The Enchanted Island at the Metropolitan Opera


An operatic pastiche produced by the Metropolitan Opera wouldn’t normally seem to have much to do with early modern bibliography.

But when the pastiche is a mash-up of Shakespeare’s A Midsummer Night’s Dream, The Tempest, and John Dryden’s update of the latter, all set to music by Handel, Vivaldi, Rameau, and other baroque composers, with stagecraft that fuses the painted shutters and wave machines of Restoration drama with high-tech projection done by 59 Productions, the same company behind War Horse, well, it’s too interesting an event to pass up for discussion here, where hybridity is always of interest.

The Enchanated Island’s all-star cast of spectacular singers, its music, costumes, and scenery made the production a success, despite a weak libretto inspired by Dryden and Pope, but unable to imitate or perhaps uninterested in imitating their surprising rhymes, rhetorical structures, and cadences.  The production’s over-the-top celebration of baroque artifice is evident in every detail, not least in this Caliban’s (Luca Pisaroni‘s) loveable hideousness.  Neptune’s (Placido Domingo‘s) entrance, set to Handel’s “Zadok the Priest” (see below), and attended by floating mermaids, was breathtaking (especially for Ariel, the spectacular Danielle de Niese, who donned an old-fashioned diving suit to get there).  That Handel’s music ascends harmonically, even as Ariel descends to the ocean floor to consult with Neptune, is the kind of infelicity that nags the libretto, but such complaints are lost in the awe of tableaus like the one below.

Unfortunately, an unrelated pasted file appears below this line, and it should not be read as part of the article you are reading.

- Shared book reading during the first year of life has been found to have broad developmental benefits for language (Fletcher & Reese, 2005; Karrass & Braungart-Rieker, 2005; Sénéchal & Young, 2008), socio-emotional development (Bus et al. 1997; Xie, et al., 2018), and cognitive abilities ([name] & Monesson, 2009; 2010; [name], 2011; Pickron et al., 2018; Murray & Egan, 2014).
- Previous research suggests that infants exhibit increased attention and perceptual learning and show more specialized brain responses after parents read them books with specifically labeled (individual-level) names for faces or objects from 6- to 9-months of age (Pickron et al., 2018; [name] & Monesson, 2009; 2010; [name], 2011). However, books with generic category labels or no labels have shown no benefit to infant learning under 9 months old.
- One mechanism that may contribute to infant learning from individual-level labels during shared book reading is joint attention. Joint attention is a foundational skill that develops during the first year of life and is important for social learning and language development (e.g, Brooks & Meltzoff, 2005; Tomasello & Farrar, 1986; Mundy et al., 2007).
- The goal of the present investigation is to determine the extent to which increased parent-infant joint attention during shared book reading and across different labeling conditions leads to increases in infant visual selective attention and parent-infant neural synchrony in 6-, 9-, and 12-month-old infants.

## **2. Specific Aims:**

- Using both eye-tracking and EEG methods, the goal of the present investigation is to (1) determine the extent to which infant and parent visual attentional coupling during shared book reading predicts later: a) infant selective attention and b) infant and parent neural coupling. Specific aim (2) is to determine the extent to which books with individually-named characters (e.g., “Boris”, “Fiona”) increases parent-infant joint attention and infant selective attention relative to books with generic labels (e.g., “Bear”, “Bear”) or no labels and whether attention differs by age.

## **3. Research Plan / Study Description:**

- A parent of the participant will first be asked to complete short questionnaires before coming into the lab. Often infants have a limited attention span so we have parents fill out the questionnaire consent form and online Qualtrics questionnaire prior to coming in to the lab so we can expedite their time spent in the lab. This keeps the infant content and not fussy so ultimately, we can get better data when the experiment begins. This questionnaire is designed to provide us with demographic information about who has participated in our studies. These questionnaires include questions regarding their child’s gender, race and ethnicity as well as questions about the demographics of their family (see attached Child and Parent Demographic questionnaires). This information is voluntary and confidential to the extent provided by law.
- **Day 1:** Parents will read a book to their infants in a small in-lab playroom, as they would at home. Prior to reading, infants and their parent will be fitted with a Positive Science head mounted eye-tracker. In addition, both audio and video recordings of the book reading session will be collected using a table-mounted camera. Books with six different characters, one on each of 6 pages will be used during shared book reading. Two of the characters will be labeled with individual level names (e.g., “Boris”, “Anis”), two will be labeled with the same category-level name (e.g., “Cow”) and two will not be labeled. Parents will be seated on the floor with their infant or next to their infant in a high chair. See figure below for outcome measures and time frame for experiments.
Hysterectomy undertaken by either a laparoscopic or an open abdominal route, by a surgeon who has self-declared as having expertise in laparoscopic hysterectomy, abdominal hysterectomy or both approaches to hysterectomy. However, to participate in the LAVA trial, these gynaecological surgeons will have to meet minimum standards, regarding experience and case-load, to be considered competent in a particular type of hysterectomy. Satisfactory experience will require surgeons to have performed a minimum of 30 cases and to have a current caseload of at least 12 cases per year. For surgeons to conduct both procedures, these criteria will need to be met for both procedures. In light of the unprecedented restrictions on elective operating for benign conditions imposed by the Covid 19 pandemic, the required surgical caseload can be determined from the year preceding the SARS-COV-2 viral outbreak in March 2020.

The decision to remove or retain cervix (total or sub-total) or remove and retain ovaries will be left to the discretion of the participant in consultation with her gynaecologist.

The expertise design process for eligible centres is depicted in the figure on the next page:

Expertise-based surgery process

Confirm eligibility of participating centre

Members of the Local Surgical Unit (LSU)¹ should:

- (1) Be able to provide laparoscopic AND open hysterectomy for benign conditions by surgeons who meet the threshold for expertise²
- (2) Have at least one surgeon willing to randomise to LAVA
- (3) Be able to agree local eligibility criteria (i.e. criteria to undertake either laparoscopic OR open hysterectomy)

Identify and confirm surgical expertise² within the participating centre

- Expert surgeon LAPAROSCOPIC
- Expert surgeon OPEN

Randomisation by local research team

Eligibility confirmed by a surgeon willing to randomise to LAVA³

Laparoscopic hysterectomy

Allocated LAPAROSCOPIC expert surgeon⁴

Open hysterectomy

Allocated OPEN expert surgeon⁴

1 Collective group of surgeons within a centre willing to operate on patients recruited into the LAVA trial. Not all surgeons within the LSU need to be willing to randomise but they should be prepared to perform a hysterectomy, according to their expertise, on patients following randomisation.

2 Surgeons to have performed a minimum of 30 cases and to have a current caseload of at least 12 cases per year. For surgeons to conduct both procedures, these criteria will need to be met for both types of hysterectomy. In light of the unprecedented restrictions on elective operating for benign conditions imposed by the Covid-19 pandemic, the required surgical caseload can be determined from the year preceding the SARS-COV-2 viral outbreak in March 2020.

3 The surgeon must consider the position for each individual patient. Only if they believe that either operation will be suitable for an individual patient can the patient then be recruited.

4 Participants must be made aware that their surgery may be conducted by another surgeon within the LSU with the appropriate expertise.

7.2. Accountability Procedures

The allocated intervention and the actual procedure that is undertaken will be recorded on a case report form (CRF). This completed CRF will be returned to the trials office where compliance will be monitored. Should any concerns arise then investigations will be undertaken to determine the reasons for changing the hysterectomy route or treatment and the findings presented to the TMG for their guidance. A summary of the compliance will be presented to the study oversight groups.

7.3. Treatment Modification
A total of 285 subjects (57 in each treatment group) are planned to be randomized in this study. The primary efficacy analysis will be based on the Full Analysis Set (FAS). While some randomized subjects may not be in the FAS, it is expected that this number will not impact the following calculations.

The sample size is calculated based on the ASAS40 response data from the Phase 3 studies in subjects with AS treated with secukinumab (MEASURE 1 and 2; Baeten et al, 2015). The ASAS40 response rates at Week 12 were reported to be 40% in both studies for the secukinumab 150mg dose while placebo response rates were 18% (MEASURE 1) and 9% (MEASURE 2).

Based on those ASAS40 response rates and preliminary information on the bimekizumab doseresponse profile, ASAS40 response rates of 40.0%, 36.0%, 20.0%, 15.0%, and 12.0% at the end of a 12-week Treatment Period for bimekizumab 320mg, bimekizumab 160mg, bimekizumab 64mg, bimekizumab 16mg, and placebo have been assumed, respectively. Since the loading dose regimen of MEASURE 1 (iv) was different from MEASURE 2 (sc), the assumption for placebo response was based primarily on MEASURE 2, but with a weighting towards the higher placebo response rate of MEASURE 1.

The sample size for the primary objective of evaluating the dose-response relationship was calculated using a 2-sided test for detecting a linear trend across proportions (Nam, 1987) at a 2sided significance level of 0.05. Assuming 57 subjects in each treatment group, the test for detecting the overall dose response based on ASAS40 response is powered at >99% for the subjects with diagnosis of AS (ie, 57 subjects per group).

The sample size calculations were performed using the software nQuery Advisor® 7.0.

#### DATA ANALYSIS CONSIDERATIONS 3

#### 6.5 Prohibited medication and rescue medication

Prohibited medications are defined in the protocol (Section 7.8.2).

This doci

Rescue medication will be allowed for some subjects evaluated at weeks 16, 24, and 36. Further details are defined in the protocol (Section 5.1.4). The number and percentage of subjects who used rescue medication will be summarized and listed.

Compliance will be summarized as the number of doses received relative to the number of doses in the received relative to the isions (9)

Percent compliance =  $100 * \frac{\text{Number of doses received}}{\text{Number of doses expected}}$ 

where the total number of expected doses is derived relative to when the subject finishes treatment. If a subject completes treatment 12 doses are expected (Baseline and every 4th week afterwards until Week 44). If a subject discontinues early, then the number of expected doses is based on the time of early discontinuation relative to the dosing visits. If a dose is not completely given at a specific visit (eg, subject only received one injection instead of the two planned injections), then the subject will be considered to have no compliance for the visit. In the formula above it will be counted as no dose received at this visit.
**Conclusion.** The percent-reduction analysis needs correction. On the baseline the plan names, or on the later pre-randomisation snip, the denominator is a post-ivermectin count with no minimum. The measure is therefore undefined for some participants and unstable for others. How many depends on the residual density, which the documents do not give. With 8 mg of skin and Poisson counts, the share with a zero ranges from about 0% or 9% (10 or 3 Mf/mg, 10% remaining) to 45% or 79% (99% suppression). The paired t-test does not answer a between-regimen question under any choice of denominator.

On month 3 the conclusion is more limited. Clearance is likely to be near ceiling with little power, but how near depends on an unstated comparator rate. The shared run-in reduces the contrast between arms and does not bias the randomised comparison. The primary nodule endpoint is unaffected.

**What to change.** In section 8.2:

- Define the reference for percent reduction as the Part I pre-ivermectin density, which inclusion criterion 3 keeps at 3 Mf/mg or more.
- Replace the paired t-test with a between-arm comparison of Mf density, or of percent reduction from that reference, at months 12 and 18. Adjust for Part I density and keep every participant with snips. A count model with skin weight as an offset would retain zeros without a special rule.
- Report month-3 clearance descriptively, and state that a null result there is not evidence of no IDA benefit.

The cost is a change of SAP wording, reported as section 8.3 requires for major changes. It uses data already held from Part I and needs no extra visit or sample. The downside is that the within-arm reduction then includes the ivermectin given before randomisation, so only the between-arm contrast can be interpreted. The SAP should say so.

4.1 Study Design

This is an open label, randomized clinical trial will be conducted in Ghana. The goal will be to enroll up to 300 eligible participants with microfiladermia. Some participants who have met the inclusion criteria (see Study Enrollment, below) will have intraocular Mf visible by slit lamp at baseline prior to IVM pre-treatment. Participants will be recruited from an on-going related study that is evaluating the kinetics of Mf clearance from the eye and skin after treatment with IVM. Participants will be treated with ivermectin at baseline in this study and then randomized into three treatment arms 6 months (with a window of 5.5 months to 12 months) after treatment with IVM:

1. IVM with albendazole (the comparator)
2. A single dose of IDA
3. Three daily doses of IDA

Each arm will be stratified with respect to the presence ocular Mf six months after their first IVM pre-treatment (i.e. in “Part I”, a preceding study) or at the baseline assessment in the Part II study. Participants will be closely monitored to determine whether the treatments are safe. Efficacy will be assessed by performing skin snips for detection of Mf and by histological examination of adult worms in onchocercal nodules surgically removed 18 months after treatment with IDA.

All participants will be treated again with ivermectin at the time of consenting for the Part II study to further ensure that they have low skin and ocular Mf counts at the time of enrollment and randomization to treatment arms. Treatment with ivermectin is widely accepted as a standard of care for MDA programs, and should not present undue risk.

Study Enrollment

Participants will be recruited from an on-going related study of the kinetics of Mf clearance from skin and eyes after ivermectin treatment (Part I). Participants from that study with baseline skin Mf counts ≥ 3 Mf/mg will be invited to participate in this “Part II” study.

The libretto includes the role of Sycorax, memorably brought to life by Joyce DiDonato.   Far from depicting an old hag, DiDonato’s  Sycroax brings an interesting and even moving modern spin to the production.

The Enchanted Island is a one-time experiment to try to popularize baroque music.  It suggests the power of baroque stagecraft, especially when combined with modern technology, to refresh the modern stage.

The production is part of the Met’s “Live in HD Season,” which brings the Met’s productions to local theaters, providing some of the best seats in the house.


Prospero       David Daniels

Sycorax         Joyce DiDonato

Neptune       Placido Domingo

Ariel              Danielle de Niese

Caliban         Luca Pisaroni

Miranda       Lisette Oropesa

Ferdinand    Anthony Roth

Snippets of the production and of its beautiful music conducted by William Christie can be seen and heard in this ad.

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